The latest hit comes from Garçon’s lawsuit. In the complaint, Garçon’s lawyers argued that FanDuel is dependent on the fame of NFL players. The complaint alleges that FanDuel showed Garçon’s name 53 times during a 28-minute infomercial. The class-
action suit does not name Draft­Kings because it owns a licensing agreement with the NFL Players Association, a point of contention.

“The entire business model is to exploit these players and do it without a license,” said Brian Murphy, a Columbus, Ohio-based lawyer representing Garçon. “Just because they’re public figures doesn’t mean they give up their rights to be used in a commercial manner. The right of players to exploit their notoriety and their brand is important. We don’t think anyone should be able to co-opt that without compensation.”

Washington Redskins wide receiver Pierre Garcon (Patrick Semansky/AP)

Murphy compared FanDuel’s use of NFL players’ names and likeness to the Madden video game franchise owned by EA Sports. Statistics are not subject to copyright protections, which has been crucial for season-long fantasy football Web sites in past suits. But the distinct nature of daily fantasy — combined with the bombardment of advertisements — makes Garçon’s suit “the first of its kind,” Berenzweig said.

“We believe this suit is without merit,” FanDuel spokeswoman Justine Sacco said in a statement. “There is established law that fantasy operators may use player names and statistics for fantasy contests. FanDuel looks forward to continuing to operate our contests which sports fans everywhere have come to love.”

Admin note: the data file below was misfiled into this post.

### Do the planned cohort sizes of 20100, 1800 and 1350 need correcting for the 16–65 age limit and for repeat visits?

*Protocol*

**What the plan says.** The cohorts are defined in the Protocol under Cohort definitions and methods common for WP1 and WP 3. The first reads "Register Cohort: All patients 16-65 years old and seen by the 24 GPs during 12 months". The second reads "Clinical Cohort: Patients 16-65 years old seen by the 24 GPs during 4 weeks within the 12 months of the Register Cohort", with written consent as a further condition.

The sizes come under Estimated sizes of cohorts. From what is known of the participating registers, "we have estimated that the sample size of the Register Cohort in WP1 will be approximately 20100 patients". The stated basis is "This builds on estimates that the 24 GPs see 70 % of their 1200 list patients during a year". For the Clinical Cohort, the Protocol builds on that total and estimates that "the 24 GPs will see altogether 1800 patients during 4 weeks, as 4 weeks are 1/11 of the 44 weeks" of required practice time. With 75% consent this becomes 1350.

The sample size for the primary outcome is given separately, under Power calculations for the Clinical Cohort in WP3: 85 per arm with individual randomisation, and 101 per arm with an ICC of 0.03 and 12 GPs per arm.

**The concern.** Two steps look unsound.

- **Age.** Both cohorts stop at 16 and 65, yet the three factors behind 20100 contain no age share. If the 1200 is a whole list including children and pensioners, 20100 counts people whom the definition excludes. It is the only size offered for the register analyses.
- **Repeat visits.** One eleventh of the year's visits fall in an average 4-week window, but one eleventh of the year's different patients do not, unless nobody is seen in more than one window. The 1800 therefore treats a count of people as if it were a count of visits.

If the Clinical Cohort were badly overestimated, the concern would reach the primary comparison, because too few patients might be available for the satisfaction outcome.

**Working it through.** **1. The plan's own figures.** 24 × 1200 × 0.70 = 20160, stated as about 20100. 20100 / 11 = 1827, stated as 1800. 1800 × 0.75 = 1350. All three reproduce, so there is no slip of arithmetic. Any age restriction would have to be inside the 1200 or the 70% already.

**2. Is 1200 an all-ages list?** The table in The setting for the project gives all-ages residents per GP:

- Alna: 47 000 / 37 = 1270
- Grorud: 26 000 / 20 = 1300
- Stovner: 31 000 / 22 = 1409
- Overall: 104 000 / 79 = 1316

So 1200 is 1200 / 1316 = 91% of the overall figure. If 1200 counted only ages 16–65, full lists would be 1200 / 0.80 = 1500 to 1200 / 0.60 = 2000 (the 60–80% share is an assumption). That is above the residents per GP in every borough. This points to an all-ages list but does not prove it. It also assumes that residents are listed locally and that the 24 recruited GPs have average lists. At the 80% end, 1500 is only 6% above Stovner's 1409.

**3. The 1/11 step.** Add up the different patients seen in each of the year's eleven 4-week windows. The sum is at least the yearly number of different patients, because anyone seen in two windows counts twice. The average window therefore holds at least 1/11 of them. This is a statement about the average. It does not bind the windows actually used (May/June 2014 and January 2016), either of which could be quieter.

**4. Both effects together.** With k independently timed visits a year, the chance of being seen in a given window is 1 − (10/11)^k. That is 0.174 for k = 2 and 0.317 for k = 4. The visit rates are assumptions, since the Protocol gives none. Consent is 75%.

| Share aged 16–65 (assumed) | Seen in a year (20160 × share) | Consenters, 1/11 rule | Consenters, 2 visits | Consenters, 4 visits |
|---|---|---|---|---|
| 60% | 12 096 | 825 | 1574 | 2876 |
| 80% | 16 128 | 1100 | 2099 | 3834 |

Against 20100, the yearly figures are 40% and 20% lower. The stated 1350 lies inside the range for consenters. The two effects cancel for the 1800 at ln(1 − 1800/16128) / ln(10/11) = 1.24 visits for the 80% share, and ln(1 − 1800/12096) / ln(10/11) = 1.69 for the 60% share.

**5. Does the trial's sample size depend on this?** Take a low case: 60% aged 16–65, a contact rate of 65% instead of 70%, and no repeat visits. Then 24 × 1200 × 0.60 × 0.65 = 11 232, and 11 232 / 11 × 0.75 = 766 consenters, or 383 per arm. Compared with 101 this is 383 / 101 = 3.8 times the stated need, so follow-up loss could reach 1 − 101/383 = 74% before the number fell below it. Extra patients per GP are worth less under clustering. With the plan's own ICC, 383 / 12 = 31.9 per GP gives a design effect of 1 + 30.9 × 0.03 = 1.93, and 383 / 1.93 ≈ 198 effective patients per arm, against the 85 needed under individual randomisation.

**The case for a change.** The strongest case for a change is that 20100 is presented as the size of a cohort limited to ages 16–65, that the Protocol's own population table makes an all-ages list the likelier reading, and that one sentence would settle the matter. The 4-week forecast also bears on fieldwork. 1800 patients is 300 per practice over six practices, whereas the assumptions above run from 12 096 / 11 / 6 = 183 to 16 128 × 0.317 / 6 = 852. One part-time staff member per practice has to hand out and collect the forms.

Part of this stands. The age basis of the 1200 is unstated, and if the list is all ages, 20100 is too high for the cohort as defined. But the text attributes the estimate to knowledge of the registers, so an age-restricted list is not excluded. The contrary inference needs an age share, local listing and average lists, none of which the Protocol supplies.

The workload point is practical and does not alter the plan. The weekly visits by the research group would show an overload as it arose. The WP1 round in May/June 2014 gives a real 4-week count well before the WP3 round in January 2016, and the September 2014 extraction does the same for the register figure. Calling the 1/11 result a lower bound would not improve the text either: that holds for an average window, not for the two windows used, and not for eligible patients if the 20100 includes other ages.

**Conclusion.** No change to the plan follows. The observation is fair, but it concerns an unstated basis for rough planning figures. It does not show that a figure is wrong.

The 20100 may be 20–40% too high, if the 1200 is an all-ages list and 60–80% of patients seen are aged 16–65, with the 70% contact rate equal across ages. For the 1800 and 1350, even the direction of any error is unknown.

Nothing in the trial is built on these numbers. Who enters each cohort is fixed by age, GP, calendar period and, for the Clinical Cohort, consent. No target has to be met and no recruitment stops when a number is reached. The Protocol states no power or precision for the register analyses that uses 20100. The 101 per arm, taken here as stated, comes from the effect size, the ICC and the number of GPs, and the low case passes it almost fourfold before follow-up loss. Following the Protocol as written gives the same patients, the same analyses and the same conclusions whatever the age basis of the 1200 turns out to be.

Berenzweig said the key for Garçon will be to prove FanDuel uses players’ names and likenesses more like a video game than a news article. “He potentially has a very strong case,” he said. “He raises a genuine issue whether FanDuel is violating his compensation rights.”

Garçon, 29, contends the protection for player names and statistics should not carry over to daily fantasy operators. “The real analysis will come down to whether there’s a legitimate need for First Amendment protection,” Murphy said. “We don’t think there is. It’s nothing but a commercial enterprise.”

Garçon’s lawsuit is less of an existential threat to FanDuel than other problems it faces. Garçon is not questioning the fairness or legality of the game. But it could pose financial harm. Berenzweig estimated the cost of a licensing deal to be in the millions.

“This isn’t just about the principle,” Murphy said. “It’s about just compensation. This isn’t a nuisance lawsuit. We’re going to want real and substantial compensation for Pierre and all the players.”

On its Web site, FanDuel says it has raised $363 million in funding. It expects to pay out $2 billion in prizes this year. In September alone, it spent $46.9 million on television advertising. It has become a massive figure in the sports industry in a short time span, and growing pains have been severe. The company’s CEO, Nigel Eccles, tried to temper them Thursday, calling for government regulation of daily fantasy in a letter on FanDuel’s Web site.

On Friday, the news did not improve. For the remainder of the NFL season, FanDuel users will have the ability to scroll through their smartphones and add a player suing the maker of the game they are playing.

“This is a major development in a growing scandal,” Berenzweig said. “And it’s not a case that’s going to be going away anytime soon.”

Mike Jones contributed to this report.